The percentage of workers with long-term care insurance provided by employers has doubled since 1999, from 6% to 12%. In larger companies with 100 or more employees, 20% of workers have access to long-term care, according to the 2008 National Compensation Survey conducted by the U.S. Department of Labor's Bureau of Labor Statistics.

Because of the relative low cost of the offering, more and more employers are turning to long-term care providers. When electing an appropriate carrier, employers should "consider plan design, pricing, quality of operations, financial stability and a demonstrated commitment to offering the coverage," says Frank J. Fimmano, senior vice president with Aon Consulting in New York.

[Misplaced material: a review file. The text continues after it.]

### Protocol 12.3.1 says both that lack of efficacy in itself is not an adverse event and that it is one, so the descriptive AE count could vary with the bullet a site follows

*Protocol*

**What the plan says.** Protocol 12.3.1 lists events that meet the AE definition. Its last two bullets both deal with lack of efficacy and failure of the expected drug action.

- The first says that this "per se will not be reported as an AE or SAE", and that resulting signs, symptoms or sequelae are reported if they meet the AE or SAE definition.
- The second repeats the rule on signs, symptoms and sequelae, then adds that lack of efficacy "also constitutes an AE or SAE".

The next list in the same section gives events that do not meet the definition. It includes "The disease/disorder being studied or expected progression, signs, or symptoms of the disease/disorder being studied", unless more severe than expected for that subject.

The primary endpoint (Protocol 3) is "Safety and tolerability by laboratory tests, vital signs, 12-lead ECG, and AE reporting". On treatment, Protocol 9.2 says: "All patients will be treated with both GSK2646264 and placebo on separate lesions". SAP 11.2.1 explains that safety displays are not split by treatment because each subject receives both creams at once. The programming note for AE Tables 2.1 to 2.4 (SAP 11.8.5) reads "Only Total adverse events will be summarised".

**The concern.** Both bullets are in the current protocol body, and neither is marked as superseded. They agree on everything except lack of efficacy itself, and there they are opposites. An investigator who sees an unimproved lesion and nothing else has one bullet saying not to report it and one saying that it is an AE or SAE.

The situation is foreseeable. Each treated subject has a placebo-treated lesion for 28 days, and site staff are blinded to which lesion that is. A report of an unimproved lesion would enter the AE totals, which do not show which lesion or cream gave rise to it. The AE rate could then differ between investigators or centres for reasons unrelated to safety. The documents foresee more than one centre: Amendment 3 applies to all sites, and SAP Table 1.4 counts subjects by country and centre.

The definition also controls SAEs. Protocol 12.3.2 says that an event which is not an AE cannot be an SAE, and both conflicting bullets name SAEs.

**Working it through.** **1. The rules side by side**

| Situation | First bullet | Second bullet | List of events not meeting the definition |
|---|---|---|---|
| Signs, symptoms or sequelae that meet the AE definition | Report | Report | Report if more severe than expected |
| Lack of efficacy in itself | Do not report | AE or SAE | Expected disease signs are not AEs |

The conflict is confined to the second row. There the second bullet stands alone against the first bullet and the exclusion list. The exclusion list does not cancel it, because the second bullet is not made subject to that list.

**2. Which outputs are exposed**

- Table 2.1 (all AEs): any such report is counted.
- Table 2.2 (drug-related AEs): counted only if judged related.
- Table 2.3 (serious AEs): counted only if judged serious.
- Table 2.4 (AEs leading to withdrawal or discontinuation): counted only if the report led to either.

Providers should offer the equivalent of a built-in inflation adjuster to keep the policy´s worth relative to inflation as workers age.

However, just because these plans are accessible, employees don´t always follow through. As these programs are often funded by employee premiums, many do not take advantage while others simply do not want to consider a future where they or a family member needs full-time care. The program should not be a massive headcount; instead employers should approach the care plan with an underwriting-driven strategy as opposed to a marketing-driven policy.

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